In the second quarter 2019 issue of MHI Solutions magazine, “The Supply Chain Shift Toward Technology: How It’s Impacting Companies’ Workforce Talent Strategies,” a number of experts agree weighed in on different measures businesses are adopting to both recruit and cultivate the skillsets they need from their employees—both blue and white collar.
That’s because as more companies place higher importance on their supply chains as a competitive advantage, they’ve increasingly adopted next-generation technologies like automation, robotics, predictive analytics, digitization, machine learning (ML), artificial intelligence (AI) and more. Potential hires with experience and qualifications specific to the areas supply chain organizations are seeking to leverage are becoming increasingly difficult to find.
So how can current and future workers better equip themselves to be attractive hires in the midst of this supply chain technology shift? By developing a lifelong learner mindset, says De’Onn Griffin, Senior Research Director and Analyst with Gartner.
“The illiterate of the 21st century will not be those who cannot read and write, but those who cannot learn, unlearn and relearn,” she explains. “That’s really a mindset. Whether someone is already employed or is currently a student about to enter the workforce, they have to approach changing technology as an opportunity for personal and professional growth.”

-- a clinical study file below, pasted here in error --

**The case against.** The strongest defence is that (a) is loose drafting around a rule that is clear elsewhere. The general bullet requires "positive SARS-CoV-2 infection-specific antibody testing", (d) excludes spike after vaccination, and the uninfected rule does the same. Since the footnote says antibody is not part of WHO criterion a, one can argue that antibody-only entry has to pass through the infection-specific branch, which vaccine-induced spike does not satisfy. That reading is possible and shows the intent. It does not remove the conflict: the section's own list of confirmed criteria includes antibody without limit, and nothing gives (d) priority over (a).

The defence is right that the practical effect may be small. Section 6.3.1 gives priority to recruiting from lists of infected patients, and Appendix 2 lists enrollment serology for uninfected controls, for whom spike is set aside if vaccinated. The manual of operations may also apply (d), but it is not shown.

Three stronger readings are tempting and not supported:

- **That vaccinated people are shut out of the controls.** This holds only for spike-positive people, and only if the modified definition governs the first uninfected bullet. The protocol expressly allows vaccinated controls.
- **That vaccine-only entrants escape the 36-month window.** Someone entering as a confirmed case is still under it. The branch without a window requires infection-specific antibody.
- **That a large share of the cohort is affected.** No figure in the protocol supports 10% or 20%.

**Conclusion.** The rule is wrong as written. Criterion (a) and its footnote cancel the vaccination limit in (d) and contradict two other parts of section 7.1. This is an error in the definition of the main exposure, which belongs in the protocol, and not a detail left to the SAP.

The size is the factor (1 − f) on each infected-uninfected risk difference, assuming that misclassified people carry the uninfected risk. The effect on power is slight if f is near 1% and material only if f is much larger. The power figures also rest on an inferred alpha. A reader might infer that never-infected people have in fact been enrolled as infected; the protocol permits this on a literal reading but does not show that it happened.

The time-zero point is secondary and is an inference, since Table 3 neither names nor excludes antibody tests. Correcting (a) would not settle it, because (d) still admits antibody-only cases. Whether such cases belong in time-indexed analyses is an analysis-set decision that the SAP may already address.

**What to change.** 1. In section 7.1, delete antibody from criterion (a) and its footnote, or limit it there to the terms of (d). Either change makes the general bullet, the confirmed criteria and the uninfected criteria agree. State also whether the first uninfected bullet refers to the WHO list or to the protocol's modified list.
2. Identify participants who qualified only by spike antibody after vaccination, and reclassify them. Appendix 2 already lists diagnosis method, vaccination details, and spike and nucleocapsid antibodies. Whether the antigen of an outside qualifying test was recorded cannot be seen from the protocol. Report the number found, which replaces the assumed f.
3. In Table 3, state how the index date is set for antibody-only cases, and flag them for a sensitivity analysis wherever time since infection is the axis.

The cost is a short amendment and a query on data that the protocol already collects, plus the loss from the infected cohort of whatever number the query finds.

Further, continues Griffin, employed workers who already see increasing adoption of technologies by their companies changing processes and practices, “need to open themselves up to learning about the new roles and the skills they’re going to need as they grow into one of those roles.”
The most attractive workers to businesses are those who blend technical acumen with the ability to understand business and communicate effectively—what Deloitte Consulting LLP’s Thomas Boykin, Supply Chain and Network Operations Specialist Leader with the firm. He refers to them as “purple people.”
“Whether you’re a student or already in the workforce, today’s companies need people who can deliver beyond just being a technical expert; they need people who also bring business knowledge, insights and judgment—perspective if you will—to interpret the needs of an operation and know how to appropriately apply technology to address those needs,” he says.
“It’s not just the ability to use the technology. It’s the ability to use the technology in a way that applies your own insights into the business’ goals and objectives,” concludes Boykin. “Those are the kind of people who are going to be the most successful as supply chains increasingly adopt next-generation technologies.”
Workers aren’t the only ones who need to adapt to the supply chain shift toward technology. To learn more about the different approaches companies are taking, click here.